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Change Management

The Change Management process is one of the most problematic processes between operations and development because it ends up blocking processes and changes, especially when the company has agile processes, where changes happen constantly, almost every day.

Of course, you understand that the change process has to bring that balance into the IT area, right? It has to approve changes but also manage risks.

Understand what Change Management is, the Authority within this subject, and the types of changes that exist.

About Change Management

Also called Change Enablement, Change Management can be easily defined as a practice that ensures that risks are properly assessed, authorizing the continuation of changes and managing the change calendar in order to maximize the number of successful changes to services and products.

That is, Change Management deals with the balance between the beneficial effects of change and the effort to protect against its adverse effects.

Thus, the term change is the addition, modification, or removal of anything that may have a direct or indirect impact on services.

The scope of Change Management is defined in each organization.

Typically, it includes all IT infrastructure, applications, documentation, processes, agreements, and contracts with suppliers, as well as anything that may impact – directly or indirectly – a product or service.

What is the Change Authority?

In summary, Change Management must balance the need to make beneficial changes that will deliver additional value with the need to protect customers and users from the adverse effects of these changes.

Therefore, all changes must be evaluated by people capable of understanding the expected risks and benefits. Then they must be authorized before implementation. However, it should not introduce unnecessary delays.

Thus, in Change Management, there is an entity that authorizes a change. And this is known as the change authority.

Because of this, it is essential to designate the correct authority for each type of change to ensure that change control is effective and efficient.

In the case of extremely fast-paced organizations, it is common to decentralize change approval, making peer review one of the high-performance indicators.

Whoever the change authority is, broader communication may be necessary in the evaluation activity to obtain specific knowledge and ensure that people – in IT and in the organization – are prepared before implementation.

Types of Changes

An important aspect for the success of Change Management is knowledge of the three types of changes that need to be managed, each in its own way:

Standard Changes

Firstly, Standard Changes are low-risk, well-known, and fully documented changes.

That is, these are the changes we consider pre-authorized: we can implement them without the need for additional authorization.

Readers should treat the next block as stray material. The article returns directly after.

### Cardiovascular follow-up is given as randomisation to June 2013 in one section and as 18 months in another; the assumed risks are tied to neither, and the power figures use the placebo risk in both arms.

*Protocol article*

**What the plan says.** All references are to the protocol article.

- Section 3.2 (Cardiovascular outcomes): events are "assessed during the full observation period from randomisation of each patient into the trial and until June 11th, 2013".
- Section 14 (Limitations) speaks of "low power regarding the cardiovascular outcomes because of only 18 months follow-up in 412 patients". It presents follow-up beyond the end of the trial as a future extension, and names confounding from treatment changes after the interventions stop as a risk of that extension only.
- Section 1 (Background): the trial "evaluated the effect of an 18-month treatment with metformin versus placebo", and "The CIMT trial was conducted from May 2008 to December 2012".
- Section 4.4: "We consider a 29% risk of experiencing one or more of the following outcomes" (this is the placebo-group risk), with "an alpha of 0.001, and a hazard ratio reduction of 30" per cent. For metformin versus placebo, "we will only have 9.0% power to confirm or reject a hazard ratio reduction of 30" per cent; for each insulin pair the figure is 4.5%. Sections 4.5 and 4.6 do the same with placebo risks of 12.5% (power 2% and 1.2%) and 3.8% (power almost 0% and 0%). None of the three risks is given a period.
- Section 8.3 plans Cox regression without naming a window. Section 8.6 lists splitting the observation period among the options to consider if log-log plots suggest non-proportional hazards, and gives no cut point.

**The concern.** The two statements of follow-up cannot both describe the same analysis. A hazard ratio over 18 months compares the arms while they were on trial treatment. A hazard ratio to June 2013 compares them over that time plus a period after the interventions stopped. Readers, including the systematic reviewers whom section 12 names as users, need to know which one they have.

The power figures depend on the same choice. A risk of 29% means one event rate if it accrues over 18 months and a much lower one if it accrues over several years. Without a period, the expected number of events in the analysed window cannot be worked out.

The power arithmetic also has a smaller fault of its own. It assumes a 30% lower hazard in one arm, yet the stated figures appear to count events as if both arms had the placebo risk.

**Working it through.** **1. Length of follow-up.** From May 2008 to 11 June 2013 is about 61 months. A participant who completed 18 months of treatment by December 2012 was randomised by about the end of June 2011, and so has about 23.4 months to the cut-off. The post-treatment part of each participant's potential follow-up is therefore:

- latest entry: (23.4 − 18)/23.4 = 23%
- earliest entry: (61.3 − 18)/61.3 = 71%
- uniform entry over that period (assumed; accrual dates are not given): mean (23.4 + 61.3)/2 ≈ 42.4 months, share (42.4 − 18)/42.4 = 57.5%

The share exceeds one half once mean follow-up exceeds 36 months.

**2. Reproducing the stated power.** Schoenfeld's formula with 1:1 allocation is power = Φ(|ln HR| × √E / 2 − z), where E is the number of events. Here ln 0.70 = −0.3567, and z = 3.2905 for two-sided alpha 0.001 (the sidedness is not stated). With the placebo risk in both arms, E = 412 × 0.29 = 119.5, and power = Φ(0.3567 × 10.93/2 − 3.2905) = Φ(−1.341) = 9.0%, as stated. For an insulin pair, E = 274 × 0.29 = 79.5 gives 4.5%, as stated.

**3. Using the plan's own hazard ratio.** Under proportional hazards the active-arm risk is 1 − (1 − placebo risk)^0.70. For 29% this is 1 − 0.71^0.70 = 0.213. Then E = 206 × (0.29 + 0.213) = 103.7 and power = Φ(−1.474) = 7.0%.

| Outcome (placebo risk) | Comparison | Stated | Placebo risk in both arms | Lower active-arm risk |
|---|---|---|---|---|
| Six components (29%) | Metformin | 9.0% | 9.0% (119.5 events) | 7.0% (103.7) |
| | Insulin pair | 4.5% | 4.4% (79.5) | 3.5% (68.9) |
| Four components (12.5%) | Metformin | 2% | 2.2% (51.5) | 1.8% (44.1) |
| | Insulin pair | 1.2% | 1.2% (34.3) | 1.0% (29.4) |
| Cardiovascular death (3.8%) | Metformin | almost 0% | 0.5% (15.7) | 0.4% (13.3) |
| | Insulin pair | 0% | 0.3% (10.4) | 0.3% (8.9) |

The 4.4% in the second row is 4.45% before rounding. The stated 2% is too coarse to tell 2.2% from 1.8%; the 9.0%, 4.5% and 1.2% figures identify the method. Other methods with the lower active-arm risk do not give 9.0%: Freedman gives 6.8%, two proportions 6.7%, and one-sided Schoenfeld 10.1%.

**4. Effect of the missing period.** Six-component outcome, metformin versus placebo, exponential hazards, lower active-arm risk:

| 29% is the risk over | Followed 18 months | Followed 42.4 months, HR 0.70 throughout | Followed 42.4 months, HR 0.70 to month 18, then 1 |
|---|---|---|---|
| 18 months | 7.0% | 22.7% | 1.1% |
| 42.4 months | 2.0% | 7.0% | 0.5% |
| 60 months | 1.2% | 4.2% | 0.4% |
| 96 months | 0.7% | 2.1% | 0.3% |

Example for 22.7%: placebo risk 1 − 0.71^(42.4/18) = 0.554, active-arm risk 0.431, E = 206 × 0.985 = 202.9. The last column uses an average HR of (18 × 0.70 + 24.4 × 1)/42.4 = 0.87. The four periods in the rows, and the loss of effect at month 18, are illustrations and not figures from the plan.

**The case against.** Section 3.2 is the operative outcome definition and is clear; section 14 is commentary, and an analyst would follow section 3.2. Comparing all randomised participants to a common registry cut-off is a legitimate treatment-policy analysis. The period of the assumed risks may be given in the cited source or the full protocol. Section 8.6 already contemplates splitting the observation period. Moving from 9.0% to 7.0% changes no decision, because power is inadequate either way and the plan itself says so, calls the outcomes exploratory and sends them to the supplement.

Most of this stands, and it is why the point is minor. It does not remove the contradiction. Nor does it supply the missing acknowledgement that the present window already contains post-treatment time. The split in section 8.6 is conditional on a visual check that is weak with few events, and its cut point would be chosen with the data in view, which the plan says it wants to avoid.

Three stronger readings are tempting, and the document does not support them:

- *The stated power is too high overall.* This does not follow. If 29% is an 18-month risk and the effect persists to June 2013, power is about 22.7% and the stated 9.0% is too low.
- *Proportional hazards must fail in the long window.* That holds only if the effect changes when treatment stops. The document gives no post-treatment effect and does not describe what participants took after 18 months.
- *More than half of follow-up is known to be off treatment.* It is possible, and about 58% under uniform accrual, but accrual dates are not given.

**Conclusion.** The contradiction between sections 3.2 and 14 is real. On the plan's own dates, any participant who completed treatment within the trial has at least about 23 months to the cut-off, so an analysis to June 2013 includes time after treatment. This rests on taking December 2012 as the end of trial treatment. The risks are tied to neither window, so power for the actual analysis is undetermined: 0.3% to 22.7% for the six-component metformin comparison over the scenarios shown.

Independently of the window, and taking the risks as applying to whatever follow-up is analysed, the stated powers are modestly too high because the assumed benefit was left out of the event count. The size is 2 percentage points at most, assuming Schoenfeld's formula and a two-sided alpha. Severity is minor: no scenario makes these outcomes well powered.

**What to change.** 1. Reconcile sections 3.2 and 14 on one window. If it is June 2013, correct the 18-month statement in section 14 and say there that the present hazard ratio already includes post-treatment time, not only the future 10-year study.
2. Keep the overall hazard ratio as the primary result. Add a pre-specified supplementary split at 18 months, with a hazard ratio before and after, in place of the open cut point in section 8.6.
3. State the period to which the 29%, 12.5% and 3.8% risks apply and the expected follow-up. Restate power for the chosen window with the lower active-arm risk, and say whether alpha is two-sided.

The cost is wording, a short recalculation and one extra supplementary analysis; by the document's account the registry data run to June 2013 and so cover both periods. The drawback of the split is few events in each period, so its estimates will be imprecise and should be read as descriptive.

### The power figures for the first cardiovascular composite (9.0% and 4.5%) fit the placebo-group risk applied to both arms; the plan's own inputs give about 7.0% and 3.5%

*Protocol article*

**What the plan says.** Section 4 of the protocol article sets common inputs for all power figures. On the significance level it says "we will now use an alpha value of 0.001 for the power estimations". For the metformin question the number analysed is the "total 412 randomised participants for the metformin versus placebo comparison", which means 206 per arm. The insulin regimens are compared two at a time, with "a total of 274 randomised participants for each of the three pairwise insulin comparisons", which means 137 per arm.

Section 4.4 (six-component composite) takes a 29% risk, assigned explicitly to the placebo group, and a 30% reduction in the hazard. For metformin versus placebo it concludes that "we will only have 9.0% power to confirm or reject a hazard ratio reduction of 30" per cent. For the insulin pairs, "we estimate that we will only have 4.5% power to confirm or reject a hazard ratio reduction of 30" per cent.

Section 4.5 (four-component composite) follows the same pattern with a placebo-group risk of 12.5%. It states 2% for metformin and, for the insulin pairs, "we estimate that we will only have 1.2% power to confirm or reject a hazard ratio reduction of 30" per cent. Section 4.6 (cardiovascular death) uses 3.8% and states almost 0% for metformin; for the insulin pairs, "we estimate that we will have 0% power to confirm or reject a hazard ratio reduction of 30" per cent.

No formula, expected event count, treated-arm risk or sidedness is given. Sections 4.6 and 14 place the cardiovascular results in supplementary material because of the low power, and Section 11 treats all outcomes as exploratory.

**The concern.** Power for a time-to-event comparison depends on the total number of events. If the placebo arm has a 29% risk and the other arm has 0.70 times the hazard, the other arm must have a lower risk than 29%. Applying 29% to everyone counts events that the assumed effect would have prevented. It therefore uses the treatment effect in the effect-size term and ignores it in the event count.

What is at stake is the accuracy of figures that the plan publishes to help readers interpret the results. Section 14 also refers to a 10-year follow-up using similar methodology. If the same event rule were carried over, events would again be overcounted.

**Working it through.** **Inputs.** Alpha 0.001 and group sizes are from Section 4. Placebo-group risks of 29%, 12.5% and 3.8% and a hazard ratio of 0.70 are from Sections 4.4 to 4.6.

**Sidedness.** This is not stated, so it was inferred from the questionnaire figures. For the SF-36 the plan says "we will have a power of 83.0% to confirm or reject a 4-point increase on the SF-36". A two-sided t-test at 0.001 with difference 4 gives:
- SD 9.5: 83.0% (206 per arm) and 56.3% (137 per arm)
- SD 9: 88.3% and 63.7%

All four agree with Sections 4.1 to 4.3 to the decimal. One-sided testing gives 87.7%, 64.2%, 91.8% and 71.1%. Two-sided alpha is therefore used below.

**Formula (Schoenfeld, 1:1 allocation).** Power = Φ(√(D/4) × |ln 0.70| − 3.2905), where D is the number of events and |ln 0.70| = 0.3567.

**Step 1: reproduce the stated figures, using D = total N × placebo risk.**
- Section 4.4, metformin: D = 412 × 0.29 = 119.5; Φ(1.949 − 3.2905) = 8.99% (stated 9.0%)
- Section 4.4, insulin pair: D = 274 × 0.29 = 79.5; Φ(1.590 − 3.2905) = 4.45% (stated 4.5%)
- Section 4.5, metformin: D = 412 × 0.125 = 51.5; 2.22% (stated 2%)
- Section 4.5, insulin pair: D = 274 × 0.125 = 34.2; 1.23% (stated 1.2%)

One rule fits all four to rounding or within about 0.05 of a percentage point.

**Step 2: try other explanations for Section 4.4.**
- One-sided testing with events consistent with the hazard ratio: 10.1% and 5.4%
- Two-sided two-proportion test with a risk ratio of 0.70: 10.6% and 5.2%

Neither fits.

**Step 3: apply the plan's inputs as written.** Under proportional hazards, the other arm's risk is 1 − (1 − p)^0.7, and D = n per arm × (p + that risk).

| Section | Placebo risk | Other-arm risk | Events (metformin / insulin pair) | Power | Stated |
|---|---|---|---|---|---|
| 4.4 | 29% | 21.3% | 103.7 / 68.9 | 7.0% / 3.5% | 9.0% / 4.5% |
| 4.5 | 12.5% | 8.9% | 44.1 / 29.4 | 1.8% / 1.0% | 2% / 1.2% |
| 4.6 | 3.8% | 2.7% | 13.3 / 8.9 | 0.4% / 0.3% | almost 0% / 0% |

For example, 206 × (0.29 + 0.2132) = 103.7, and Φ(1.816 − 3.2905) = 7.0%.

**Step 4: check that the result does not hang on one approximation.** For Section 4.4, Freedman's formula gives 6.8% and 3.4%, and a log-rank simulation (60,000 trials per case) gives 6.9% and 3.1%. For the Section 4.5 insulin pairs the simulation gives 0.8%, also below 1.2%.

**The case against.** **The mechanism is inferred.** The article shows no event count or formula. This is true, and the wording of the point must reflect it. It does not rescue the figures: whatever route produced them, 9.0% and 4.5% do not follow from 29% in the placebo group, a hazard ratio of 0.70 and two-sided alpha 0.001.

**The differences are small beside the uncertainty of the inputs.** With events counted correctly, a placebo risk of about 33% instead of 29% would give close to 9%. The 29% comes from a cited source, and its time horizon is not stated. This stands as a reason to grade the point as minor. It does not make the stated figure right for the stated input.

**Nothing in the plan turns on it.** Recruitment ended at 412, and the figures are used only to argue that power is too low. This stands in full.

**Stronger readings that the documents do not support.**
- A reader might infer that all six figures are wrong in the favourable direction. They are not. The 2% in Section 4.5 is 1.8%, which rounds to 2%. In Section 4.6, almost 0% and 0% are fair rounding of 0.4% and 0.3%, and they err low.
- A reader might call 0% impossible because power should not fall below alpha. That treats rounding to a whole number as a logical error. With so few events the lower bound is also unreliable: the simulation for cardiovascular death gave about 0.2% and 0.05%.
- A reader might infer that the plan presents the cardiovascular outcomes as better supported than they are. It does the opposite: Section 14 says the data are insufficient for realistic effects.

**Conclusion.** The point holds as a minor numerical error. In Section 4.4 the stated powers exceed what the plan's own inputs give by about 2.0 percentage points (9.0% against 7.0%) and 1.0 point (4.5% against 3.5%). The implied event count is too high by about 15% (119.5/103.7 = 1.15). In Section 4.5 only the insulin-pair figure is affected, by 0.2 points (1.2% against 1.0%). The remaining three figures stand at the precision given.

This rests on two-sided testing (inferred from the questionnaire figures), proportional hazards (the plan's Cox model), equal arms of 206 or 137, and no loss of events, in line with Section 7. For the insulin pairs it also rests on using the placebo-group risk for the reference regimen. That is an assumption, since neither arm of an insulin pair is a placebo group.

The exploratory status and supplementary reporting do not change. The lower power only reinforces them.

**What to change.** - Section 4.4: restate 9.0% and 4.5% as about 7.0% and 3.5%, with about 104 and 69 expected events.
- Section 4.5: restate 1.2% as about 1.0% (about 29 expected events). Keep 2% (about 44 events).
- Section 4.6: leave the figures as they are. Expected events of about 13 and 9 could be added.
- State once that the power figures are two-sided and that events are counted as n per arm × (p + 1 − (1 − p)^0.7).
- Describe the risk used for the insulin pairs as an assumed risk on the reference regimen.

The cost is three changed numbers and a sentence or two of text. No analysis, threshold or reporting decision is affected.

Often, we initiate this type as a service request, but it can also represent operational changes.

The rule is: when creating or changing the procedure for a standard change, it must undergo a full risk assessment and authorization like any other change. In this case, all standard changes should be treated as a “normal” change the first time.

It is not necessary to repeat this assessment for each implementation of the standard change, but only when there is a change in its treatment and execution.

Normal Changes

On the other hand, Normal Changes are those that require scheduling, evaluation, and authorization, following a defined process.

Such change models, based on the characteristics of the change, will determine the roles for evaluation and authorization.

Some normal changes are low risk and the change authority for them can make quick decisions, often with the aid of automation to speed up the steps.

Others are much larger and significant, and the change authority may be from senior management, such as the executive committee.

In short, a normal change starts with a change request, which can be created and updated manually, or through automation tools, such as continuous integration and deployment, present in agile or DevOps organizations.

Emergency Changes

Finally, these are the changes that need to be implemented as soon as possible. For example, to resolve a more severe incident or implement a security update.

In general, we do not include emergency changes in a change schedule or agenda. And the evaluation and authorization process is executed more quickly to speed up implementation.

Emergency changes, as far as possible, should undergo the same tests, evaluation, and authorization as normal changes.

However, some documentation may be postponed until after implementation. And even reduce testing due to time constraints, but never dispense with risk and impact assessment.

In addition, it is worth mentioning that it is common to have a distinct change authority for emergency changes. When it is made up of a small number of senior managers who know the risks involved in the business.

If you have any questions about Change Management, feel free to comment.



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